Massachusetts Congressman Richard Neal is calling on his fellow colleagues to postpone the series of across-the-board spending cuts, due to take effect on Friday, until the end of the year. Speaking at a Chamber of Commerce event in Springfield Monday, Neal says following through on the so-called Sequester will eliminate any possibility of coming up with a longer-term deal to address the deficit. Congressman Neal calls the Sequester yet another short-term gimmick that is no way to run the economy. He told the group of business and elected officials the cuts could reduce the gross domestic product by one percent, slowing down job growth and further jeopardizing the economic recovery.
“We are far better off taking a deep breath, kicking some of these problems down the road as the economy continues to repair on the edges. And then making determinations a little bit longer out. Question in point…Medicare. People see it as one of the driving forces of America’s financial challenge. But it’s already, at least on recent evidence, sorting itself. That doesn’t mean there aren’t going to be changes. But already you can see that medical inflation is at 3.9%. That’s a long way from the 12 or 13% where it has been for the last few years.”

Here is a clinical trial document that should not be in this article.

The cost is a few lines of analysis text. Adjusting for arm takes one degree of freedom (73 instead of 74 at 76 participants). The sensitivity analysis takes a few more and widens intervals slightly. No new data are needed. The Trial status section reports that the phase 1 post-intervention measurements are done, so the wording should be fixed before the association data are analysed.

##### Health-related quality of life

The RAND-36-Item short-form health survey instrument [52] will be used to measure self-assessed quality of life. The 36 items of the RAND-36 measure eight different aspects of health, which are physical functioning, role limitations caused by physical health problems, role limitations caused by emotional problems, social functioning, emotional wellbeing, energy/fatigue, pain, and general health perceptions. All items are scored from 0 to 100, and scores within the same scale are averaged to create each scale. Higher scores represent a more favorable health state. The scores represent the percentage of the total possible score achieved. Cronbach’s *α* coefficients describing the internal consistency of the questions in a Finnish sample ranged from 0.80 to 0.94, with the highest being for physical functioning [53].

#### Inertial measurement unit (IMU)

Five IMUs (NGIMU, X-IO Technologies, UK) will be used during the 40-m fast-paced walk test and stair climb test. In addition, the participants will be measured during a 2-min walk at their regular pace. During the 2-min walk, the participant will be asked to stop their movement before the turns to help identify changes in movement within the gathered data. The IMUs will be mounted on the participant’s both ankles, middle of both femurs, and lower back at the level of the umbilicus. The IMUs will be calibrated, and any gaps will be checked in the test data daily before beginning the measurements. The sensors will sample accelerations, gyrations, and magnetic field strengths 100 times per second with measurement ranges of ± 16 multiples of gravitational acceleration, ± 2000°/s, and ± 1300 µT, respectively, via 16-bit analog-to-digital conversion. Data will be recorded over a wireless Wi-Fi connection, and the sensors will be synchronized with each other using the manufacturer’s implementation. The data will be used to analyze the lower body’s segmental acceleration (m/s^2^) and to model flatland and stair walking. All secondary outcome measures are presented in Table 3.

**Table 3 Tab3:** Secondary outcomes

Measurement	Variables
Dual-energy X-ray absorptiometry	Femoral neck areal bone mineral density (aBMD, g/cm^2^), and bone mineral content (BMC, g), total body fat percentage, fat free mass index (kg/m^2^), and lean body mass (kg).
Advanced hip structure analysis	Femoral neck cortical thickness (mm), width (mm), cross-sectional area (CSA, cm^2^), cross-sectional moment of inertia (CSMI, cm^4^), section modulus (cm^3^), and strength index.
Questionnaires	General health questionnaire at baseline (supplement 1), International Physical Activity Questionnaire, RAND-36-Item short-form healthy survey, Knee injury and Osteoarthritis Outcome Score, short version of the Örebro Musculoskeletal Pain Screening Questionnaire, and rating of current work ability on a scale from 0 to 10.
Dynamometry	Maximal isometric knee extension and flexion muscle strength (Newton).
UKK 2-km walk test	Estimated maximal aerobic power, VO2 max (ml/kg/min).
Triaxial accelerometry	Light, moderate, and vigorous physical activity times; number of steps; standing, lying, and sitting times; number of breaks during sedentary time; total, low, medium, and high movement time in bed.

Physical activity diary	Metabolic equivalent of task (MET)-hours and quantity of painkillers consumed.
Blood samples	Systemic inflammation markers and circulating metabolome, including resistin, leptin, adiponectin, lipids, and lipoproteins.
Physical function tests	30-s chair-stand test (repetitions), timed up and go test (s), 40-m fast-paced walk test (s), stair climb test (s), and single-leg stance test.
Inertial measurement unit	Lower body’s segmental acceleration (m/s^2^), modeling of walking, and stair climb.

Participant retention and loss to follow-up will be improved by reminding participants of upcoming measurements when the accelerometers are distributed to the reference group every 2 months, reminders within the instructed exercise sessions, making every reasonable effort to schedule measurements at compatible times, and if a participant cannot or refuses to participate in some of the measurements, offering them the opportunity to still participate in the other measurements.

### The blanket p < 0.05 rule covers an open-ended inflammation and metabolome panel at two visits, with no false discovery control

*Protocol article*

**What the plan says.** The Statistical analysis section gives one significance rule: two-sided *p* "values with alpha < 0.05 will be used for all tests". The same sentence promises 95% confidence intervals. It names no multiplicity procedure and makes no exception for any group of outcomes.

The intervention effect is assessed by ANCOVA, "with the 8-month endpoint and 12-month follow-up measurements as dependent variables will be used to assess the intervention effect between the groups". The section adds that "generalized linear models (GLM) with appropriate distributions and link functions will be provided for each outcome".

Neal says American businesses are sitting on more than $2 trillion, not willing to release that money and make any investments until there is some economic certainty. The Springfield Democrat acknowledges that most of the public does not appear concerned yet about the impending cuts. But he says that is sure to change come late May and June when those cuts begin to be felt. The Obama Administration says Massachusetts would lose about $14 million for primary and secondary education, putting 190 teacher and aide jobs at risk. And about 7,000 civilian Defense Department employees in the state would be furloughed beginning at late April, reducing gross pay by around $43 million.